June 17, 1978: Steve Jobs’ first child, Lisa Brennan-Jobs, is born.
The child of 23-year-old Jobs and his high school girlfriend Chris-Ann Brennan, Lisa’s parents are no longer a couple when she is born. What follows are several shameful years in which Jobs denies paternity of his daughter, before they eventually reconcile.
Lisa was born on Robert Friedland’s All One Farm commune outside of Portland, Oregon, where Jobs briefly worked. By the time she was born, Jobs was working at Apple. He refused to acknowledge paternity, even after a blood test concluded that Jobs had a 94.4% chance of being the father.
Steve Jobs denies paternity
With Apple still in its embryonic stages, Jobs agreed to pay $385 per month in child support. This figure increased to $500 per month after Apple went public and Jobs became a multimillionaire. (He also covered Lisa’s health insurance.)
Eventually, Jobs matured and apologized for his past actions. He developed a strong relationship with his daughter. And when he passed away in 2011, he left her a multimillion-dollar inheritance. Lisa was one of the only people who turned down Jobs biographer Walter Isaacson for an interview for his 2011 biography, Steve Jobs.
She later shared her story with screenwriter Aaron Sorkin, who used it as the emotional throughline for his screen adaptation of Isaacson’s book. In the movie, actresses Perla Haney-Jardine, Ripley Sobo and Makenzie Moss portray Lisa at different ages.
Lisa went on to study at Harvard University, where she wrote for The Harvard Crimson. She’s since written for The Southwest Review, The Massachusetts Review, The Harvard Advocate, Spiked, Vogue and O, The Oprah Magazine. Last year, she released a memoir about her time growing up. (It just came out in paperback.)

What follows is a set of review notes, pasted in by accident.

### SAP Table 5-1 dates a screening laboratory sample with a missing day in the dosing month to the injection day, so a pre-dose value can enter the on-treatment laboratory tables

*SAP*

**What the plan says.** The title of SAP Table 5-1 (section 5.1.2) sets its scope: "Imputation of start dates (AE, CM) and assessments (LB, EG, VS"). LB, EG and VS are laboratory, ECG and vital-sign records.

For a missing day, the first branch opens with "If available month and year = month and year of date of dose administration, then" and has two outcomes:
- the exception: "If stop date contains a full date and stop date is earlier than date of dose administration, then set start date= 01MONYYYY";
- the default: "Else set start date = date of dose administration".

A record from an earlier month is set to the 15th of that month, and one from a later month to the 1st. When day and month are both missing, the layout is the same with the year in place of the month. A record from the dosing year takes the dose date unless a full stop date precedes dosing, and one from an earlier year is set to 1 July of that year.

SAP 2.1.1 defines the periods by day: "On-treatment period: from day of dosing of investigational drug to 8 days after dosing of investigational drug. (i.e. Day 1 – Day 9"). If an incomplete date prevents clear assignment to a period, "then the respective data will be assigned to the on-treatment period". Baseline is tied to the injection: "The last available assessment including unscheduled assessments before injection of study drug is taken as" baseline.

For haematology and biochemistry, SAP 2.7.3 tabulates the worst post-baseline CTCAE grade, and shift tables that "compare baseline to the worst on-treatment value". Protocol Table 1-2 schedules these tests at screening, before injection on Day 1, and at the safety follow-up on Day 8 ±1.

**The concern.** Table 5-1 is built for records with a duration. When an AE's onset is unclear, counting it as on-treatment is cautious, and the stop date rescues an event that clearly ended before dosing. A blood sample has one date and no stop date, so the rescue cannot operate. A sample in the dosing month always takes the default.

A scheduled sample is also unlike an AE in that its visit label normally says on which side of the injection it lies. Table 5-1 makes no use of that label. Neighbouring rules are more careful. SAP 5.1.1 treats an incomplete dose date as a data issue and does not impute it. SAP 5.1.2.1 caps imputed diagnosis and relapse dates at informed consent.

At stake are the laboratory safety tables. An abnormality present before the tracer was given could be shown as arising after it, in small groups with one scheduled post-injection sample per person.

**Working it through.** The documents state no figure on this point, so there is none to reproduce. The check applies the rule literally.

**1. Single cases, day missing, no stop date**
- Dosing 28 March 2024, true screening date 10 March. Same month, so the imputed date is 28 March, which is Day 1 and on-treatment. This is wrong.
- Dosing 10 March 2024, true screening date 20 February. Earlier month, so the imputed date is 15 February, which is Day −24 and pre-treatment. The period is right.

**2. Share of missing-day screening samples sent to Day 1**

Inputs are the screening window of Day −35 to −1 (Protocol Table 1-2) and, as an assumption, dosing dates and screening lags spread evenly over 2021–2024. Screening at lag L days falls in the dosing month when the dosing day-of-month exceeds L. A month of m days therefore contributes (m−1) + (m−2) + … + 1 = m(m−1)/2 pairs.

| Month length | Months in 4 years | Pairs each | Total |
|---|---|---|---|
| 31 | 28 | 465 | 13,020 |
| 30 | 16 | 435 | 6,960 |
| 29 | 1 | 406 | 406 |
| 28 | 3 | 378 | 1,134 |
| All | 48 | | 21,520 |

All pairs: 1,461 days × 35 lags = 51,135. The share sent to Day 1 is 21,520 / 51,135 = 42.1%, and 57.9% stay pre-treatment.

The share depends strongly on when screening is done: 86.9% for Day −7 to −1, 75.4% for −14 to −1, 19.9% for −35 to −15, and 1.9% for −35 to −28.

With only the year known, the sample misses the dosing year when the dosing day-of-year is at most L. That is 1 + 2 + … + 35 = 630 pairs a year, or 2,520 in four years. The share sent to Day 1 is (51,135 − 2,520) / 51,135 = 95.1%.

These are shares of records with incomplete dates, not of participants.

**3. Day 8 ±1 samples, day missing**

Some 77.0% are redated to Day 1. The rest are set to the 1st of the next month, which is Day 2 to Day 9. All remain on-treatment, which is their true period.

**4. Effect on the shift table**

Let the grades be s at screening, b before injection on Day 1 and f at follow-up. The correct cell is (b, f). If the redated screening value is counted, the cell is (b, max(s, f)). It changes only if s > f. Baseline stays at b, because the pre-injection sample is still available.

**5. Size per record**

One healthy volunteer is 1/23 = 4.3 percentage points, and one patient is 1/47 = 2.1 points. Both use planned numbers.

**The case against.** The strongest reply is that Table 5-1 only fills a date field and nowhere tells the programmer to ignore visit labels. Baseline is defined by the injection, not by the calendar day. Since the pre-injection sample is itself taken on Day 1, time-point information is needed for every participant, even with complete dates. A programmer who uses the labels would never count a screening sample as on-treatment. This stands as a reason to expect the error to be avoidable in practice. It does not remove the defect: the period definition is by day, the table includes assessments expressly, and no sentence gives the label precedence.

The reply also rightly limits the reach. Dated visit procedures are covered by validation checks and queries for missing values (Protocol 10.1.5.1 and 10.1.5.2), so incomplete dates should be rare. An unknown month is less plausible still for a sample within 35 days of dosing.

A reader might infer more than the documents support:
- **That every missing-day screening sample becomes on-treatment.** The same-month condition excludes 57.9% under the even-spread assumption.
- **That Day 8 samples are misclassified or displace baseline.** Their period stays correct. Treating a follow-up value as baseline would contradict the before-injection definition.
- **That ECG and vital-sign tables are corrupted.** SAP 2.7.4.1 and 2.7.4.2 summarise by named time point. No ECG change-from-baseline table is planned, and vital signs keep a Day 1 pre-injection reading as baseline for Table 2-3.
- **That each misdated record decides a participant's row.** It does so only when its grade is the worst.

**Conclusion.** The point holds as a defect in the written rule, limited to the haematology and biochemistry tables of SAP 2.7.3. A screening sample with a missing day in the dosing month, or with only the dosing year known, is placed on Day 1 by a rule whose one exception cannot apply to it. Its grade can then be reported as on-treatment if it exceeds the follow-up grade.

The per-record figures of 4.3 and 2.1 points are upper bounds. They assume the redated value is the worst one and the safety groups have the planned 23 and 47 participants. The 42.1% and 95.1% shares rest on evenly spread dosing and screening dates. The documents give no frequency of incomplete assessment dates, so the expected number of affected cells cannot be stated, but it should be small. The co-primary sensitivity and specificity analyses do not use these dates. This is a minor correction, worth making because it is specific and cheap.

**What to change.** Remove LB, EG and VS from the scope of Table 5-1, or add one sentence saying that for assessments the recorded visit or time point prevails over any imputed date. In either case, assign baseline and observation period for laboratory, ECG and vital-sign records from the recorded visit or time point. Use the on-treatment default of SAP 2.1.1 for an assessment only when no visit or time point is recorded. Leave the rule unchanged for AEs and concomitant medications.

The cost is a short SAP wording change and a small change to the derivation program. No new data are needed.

Naming the Lisa computer
For Apple fans, perhaps the best-known anecdote about Lisa relates to the naming of the company’s ill-fated 1983 Lisa computer. At the time, Steve Jobs denied that he named the machine after Lisa Brennan. He was in the middle of a paternity lawsuit, and such an admission certainly would have hurt his case.
Instead, Jobs claimed that “Lisa” stood for “Local Integrated System Architecture.” Aware of the full story, some Apple engineers joked that the name should stand for “Let’s Invent Some Acronym” instead.
Eventually, Jobs admitted that he named the computer after Lisa, just as he admitted that she was, in fact, his daughter. In the official biography, Jobs told Isaacson, “obviously it was named for my daughter.”
Here in 2019, only 30 to 100 of the original Lisas are thought to still exist — which is why they go for good money at auction.
This article was originally posted here